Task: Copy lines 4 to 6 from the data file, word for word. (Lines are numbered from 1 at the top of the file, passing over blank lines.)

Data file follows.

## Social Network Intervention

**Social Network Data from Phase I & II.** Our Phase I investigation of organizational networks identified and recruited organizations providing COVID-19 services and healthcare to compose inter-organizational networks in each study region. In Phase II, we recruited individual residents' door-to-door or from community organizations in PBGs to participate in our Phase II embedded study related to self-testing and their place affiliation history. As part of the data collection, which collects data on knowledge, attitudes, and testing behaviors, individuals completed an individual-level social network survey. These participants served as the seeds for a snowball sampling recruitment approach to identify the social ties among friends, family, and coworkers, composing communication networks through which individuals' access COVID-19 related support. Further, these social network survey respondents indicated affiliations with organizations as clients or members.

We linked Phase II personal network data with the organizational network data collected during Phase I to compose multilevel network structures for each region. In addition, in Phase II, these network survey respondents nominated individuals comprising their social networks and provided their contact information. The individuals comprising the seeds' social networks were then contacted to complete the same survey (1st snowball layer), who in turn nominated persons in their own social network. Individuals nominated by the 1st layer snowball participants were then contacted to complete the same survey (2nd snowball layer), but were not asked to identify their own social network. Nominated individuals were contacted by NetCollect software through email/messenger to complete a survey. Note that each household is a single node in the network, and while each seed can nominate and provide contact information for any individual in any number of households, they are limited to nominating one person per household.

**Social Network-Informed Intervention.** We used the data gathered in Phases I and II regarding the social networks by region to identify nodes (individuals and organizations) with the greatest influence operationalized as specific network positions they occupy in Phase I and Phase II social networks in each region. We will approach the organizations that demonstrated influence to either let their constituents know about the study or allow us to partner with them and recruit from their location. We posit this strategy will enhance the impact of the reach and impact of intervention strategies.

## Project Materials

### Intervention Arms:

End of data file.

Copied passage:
**Social Network-Informed Intervention.** We used the data gathered in Phases I and II regarding the social networks by region to identify nodes (individuals and organizations) with the greatest influence operationalized as specific network positions they occupy in Phase I and Phase II social networks in each region. We will approach the organizations that demonstrated influence to either let their constituents know about the study or allow us to partner with them and recruit from their location. We posit this strategy will enhance the impact of the reach and impact of intervention strategies.

## Project Materials

### Intervention Arms: